Dow advances over 200 points, heads for best month since January on earnings, PCE inflation data
U.S. stocks advanced on Friday, with the Dow Jones Industrial Average logging its best monthly gain in three months, boosted by strong earnings from the tech sector though inflation data cemented expectations for another interest-rate hike by the Federal Reserve next week.
The U.S. banking system has come under renewed pressure as concerns weigh over the First Republic Bank’s ability to raise fresh capital after it revealed an exodus of deposits in March this week. The regional lender is reported to be likely headed for receivership under the U.S. Federal Deposit Insurance Corporation.
- The S&P 500 gained 34.13 points, or 0.8%, to end at 4,169.48
- The Dow Jones Industrial Average advanced 272 points, or 0.8%, to finish at 34,098.16
- The Nasdaq Composite rose 84.35 points, or 0.7%, ending at 12,226.58. It was the highest close for the tech-heavy index since September 12, 2022, according to Dow Jones Market Data.
The Dow industrials notched its best monthly performance, up 2.5% in April, while the S&P 500 advanced 1.5% and the Nasdaq gained less than 0.1% for the month, according to Dow Jones Market Data.
On Thursday, the Dow industrials and S&P 500 recorded their biggest daily increase since Jan. 6, according to Dow Jones Market Data. The Nasdaq Composite clinched its best day since March 16. On the final trading day of the month, the Nasdaq is the only one of the major U.S. indexes that’s set to record a monthly loss.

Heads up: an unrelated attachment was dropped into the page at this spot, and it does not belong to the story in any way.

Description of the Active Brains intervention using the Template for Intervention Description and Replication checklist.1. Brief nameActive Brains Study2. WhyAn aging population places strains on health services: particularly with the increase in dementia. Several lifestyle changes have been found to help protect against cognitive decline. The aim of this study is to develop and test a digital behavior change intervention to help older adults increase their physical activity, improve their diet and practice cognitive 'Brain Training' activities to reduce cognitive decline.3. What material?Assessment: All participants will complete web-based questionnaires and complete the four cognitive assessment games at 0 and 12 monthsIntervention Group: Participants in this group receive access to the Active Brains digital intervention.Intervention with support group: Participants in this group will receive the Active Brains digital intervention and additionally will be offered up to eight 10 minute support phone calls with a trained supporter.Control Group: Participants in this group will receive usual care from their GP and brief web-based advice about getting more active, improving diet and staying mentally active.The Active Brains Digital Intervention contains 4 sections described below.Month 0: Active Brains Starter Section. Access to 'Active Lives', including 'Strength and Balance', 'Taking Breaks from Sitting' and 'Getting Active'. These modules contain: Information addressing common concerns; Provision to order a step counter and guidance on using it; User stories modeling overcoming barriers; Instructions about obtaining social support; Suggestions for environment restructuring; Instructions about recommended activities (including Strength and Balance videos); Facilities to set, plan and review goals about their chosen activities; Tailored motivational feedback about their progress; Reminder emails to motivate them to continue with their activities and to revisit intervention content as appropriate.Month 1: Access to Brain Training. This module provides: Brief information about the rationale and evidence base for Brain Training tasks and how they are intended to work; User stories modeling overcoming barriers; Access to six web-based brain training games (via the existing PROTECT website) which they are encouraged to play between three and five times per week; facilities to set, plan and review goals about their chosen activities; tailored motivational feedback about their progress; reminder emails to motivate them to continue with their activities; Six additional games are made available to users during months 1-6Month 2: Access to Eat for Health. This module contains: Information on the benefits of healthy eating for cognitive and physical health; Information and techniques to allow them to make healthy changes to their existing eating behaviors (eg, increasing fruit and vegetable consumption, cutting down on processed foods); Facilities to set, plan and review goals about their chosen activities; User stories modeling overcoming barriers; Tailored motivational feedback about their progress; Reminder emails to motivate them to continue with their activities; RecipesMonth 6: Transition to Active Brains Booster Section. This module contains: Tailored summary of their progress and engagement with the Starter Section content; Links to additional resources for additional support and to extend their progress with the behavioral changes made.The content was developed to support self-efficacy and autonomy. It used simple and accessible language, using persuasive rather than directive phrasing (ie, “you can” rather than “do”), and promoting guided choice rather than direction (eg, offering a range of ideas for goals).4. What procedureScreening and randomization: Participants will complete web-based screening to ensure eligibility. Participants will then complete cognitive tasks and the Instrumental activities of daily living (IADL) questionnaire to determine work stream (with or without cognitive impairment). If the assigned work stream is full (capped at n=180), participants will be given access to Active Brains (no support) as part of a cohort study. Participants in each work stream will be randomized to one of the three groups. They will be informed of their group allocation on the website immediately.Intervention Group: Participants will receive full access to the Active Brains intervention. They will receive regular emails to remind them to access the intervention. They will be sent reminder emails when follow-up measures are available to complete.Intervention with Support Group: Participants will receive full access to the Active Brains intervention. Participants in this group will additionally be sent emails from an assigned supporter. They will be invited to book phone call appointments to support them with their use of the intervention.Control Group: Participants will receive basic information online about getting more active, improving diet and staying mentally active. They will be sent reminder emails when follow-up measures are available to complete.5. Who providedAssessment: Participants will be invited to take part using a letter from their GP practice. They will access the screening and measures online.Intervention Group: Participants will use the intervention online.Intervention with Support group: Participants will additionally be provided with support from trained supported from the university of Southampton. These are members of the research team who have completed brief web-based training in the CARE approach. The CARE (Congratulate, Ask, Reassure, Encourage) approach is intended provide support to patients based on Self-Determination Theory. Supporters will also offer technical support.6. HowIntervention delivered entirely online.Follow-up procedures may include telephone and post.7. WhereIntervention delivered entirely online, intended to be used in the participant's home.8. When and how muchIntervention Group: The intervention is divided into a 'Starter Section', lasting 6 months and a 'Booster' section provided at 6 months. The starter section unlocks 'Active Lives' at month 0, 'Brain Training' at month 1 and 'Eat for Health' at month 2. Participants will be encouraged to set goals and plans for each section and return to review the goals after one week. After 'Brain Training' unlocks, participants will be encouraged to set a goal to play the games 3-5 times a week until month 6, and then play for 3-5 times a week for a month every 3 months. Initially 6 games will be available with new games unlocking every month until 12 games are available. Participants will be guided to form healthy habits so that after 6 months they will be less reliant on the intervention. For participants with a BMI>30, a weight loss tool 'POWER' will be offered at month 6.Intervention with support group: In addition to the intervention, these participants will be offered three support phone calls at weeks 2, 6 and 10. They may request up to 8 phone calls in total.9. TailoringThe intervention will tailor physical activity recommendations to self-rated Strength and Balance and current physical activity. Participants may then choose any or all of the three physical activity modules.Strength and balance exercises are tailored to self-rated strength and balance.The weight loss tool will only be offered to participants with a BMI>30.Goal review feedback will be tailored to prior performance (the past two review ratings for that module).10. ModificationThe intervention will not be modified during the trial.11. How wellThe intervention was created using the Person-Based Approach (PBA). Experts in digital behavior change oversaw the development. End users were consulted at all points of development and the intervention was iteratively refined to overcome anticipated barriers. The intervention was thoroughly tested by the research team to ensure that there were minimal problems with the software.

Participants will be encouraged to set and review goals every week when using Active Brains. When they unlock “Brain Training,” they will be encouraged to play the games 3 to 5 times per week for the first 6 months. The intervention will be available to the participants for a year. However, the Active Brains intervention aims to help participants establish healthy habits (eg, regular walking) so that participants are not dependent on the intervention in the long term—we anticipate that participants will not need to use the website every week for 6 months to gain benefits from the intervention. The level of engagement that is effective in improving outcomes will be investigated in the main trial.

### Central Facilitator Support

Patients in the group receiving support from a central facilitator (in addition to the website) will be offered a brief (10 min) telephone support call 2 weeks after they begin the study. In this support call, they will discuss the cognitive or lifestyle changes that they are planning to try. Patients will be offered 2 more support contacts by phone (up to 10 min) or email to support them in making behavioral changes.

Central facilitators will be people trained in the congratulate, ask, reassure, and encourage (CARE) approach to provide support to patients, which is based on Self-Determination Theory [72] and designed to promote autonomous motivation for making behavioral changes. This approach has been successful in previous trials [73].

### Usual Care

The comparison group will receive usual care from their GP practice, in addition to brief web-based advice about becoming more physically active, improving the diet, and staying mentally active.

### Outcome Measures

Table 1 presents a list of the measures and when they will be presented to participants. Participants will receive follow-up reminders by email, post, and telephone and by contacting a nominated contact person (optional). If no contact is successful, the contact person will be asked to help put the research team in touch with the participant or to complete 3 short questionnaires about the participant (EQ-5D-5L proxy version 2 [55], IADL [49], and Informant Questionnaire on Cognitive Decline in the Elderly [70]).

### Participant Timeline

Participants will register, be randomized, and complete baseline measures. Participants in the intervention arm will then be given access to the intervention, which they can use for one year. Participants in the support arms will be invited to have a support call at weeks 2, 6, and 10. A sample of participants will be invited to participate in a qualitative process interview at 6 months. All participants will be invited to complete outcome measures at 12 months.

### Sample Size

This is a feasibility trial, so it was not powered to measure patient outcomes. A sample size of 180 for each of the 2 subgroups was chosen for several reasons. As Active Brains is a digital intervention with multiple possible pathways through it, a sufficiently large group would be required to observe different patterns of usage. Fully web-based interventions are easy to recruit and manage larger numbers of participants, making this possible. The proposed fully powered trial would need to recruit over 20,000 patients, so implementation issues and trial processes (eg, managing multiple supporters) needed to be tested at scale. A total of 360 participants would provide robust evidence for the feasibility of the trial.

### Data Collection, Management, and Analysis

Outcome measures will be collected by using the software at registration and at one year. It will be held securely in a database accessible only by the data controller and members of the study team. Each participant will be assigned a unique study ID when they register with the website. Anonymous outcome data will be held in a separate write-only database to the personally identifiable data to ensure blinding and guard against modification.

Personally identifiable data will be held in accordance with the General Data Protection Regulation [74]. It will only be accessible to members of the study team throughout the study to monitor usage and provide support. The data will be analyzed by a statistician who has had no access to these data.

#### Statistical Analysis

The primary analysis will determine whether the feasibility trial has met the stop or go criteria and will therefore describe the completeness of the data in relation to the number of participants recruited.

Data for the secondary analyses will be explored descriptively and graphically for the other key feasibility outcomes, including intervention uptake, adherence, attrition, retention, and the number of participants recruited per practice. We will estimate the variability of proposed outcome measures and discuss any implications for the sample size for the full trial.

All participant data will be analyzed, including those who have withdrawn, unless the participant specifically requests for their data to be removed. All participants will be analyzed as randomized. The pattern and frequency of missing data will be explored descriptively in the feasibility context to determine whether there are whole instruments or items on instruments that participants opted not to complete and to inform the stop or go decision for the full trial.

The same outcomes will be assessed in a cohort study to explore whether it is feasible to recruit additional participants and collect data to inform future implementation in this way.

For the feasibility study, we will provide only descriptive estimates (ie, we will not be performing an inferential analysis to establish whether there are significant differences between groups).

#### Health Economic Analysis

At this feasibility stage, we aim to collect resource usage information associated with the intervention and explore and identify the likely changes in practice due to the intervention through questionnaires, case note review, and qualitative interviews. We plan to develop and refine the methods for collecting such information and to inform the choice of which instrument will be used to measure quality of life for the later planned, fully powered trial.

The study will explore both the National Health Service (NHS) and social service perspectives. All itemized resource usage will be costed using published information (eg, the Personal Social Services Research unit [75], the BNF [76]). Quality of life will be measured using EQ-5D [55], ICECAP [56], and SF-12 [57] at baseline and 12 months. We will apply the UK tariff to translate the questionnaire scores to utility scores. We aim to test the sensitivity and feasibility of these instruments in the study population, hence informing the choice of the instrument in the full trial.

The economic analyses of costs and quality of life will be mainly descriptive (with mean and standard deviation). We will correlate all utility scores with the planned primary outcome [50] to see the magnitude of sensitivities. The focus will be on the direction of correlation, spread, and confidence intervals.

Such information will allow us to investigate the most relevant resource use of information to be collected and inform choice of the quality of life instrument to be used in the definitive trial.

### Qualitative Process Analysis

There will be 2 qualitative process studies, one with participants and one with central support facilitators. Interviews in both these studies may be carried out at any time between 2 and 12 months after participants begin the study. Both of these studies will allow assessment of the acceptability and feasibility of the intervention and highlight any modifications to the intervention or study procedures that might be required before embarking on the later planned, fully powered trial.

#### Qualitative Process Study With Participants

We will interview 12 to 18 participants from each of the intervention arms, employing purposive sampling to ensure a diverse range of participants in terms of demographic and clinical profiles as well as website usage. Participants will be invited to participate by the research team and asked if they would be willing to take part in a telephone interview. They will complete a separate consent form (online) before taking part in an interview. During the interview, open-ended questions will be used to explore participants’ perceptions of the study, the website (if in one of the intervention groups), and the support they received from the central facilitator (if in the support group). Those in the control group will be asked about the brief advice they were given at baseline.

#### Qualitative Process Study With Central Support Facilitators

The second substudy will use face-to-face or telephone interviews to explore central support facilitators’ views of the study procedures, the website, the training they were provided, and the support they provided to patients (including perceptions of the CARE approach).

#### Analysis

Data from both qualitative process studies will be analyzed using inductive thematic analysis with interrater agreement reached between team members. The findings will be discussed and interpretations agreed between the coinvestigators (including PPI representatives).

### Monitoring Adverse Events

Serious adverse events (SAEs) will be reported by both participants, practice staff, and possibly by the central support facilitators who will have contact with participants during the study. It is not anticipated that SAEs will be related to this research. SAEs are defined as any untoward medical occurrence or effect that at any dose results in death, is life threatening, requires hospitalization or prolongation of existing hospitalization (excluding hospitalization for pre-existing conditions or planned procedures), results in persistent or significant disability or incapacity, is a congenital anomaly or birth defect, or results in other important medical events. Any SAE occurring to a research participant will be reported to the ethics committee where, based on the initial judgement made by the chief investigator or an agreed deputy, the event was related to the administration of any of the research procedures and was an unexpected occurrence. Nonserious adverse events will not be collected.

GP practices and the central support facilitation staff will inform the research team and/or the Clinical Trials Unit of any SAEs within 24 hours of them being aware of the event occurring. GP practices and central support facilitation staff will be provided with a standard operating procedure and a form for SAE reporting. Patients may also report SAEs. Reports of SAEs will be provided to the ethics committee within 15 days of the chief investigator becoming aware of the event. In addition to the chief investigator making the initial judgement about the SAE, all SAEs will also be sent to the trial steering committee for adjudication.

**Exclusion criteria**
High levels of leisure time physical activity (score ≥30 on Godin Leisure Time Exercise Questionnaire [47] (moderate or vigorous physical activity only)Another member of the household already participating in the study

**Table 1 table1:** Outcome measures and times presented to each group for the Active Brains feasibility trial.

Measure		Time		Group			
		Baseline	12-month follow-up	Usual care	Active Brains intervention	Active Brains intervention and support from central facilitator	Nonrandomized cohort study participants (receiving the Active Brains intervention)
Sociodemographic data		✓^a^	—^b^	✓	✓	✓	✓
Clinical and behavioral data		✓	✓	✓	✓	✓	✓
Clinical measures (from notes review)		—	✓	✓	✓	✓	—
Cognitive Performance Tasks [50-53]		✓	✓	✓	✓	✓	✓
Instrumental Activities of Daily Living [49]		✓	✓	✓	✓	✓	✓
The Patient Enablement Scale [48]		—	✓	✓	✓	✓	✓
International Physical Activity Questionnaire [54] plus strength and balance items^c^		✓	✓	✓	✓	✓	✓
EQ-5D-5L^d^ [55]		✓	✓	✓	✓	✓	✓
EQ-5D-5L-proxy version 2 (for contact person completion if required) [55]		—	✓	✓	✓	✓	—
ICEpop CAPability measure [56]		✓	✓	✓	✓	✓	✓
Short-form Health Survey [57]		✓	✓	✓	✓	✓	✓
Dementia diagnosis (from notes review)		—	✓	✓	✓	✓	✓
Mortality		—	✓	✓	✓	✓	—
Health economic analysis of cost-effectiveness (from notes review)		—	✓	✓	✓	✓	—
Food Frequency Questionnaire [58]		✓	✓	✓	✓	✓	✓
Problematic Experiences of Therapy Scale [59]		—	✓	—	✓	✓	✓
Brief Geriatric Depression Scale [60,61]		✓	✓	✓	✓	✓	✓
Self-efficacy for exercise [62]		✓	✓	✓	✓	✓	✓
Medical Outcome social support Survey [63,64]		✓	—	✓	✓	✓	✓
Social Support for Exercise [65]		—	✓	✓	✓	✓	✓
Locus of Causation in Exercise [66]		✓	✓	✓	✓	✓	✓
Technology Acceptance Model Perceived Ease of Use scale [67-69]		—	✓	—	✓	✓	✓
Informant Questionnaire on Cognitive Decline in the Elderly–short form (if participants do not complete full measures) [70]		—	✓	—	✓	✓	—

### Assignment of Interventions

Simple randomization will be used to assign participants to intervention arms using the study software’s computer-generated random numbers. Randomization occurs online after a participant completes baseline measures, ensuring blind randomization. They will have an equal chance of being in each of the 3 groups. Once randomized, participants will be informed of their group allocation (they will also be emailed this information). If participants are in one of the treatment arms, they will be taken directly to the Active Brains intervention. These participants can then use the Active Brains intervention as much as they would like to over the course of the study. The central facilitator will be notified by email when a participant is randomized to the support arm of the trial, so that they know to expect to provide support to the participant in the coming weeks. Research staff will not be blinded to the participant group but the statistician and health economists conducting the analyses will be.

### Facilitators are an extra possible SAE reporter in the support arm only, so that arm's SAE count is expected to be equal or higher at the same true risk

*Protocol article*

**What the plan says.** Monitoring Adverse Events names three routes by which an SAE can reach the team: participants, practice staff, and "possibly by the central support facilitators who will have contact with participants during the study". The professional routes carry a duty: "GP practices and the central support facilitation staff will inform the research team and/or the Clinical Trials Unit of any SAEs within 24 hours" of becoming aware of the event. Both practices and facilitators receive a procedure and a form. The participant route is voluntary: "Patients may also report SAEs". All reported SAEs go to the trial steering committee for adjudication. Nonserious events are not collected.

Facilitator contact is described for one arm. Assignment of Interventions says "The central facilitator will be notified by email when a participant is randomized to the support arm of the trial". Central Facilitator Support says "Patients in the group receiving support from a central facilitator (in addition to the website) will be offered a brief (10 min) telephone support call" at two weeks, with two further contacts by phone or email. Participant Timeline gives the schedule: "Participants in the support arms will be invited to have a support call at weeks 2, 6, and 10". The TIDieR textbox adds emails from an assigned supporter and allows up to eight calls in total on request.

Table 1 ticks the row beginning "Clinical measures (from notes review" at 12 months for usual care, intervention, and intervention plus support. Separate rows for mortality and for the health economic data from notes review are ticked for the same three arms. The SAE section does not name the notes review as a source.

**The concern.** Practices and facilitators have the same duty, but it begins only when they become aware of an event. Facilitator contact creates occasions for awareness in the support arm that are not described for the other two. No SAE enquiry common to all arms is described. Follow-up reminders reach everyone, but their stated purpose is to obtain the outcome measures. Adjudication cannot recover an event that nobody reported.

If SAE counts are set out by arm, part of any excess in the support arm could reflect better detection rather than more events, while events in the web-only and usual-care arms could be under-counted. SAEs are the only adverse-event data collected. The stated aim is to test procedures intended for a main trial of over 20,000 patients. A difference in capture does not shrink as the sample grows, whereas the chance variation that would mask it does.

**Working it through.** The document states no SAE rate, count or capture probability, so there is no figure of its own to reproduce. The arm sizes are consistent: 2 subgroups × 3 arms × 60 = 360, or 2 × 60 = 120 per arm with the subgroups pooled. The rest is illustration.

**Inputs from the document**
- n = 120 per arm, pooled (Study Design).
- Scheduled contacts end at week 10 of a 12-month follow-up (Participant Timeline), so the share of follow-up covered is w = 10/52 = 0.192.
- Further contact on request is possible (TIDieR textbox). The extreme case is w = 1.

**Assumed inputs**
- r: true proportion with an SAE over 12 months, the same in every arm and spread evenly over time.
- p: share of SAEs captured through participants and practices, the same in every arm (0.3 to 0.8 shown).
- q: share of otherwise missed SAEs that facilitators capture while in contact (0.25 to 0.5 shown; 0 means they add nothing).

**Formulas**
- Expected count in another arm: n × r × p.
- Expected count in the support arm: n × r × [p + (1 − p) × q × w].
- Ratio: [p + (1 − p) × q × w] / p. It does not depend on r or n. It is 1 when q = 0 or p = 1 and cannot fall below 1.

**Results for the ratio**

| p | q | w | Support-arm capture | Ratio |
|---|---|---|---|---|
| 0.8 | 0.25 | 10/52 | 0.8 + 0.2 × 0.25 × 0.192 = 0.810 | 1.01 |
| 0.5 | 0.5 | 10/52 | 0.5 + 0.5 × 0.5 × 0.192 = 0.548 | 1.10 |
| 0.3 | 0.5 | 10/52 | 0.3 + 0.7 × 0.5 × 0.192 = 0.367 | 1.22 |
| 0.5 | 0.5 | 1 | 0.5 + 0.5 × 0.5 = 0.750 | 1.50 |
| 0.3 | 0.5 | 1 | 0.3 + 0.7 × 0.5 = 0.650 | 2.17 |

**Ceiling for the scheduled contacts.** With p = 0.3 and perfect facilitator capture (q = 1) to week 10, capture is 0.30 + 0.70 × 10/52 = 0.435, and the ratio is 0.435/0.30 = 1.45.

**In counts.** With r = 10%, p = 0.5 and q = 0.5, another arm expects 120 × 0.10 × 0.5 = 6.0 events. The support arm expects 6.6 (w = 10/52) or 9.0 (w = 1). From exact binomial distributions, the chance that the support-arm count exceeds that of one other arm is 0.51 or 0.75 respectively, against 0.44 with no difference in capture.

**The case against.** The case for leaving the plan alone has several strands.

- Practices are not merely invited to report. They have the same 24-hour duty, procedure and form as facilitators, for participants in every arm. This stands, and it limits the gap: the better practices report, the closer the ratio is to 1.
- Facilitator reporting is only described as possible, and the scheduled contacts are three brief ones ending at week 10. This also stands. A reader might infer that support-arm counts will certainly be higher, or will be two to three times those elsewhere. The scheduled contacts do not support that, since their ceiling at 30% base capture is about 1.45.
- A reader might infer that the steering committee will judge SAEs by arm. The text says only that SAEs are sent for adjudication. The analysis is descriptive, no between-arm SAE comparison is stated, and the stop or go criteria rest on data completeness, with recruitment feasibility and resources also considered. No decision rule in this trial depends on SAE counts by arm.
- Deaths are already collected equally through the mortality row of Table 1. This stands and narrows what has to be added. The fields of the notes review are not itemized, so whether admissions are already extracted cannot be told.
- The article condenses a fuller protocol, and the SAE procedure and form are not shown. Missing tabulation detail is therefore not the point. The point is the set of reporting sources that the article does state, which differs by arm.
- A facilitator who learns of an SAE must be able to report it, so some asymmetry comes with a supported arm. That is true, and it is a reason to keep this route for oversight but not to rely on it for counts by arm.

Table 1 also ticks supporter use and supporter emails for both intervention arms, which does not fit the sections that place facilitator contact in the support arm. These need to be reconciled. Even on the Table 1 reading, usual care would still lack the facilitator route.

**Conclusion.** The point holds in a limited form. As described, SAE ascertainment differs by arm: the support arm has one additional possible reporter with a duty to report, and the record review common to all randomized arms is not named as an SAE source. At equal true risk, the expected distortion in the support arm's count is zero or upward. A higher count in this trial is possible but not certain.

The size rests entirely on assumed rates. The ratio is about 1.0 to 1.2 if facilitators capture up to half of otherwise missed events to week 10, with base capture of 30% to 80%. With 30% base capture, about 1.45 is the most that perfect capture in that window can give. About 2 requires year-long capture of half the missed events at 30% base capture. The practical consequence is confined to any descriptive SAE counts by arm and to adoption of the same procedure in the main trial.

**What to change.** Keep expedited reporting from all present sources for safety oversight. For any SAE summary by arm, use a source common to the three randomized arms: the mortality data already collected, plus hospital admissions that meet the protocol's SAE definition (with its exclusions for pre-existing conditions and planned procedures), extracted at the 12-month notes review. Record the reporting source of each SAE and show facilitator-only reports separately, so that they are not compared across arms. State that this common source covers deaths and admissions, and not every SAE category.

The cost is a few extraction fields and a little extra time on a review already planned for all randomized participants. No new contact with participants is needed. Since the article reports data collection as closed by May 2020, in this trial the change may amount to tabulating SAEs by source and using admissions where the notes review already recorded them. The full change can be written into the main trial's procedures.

What drove markets?
U.S. stock indexes Friday built on the sharp rally seen in the previous session when the Dow industrials and the S&P 500 clinched their biggest one-day gains since January, thanks to strong results from Facebook parent Meta Platforms Inc. which followed equally upbeat results form Microsoft Corp. and Google parent Alphabet Inc. as big-tech earnings this week generally surpassed Wall Street’s expectations.
However, Amazon.com Inc. earnings released after the bell on Thursday helped to dampen investor confidence. The e-commerce giant warned late Thursday that revenue growth for Amazon Web Services had slowed in the current quarter. Amazon shares fell 3.5%.
Investors also kept an eye on First Republic Bank after Reuters reported that U.S. officials have begun discussions with banks and private equities to rescue the struggling lender. Shares of First Republic jumped early Friday, but reversed gains to end 43.3% lower as investors bet the Federal Deposit Insurance Corp. will take over the beleaguered lender after the closing bell.
See: First Republic shares resume their slide as clock ticks on potential rescue
On Friday, the Federal Reserve’s preferred inflation data showed the cost of goods and services rose a scant 0.1% in March and the yearly rate of inflation slowed again in response to higher interest rates and a cooler economy. The yearly increase in prices declined to 4.2% from 5.1% in the prior month. That’s the lowest level since May 2021, although it’s still double the Fed’s 2% target for inflation.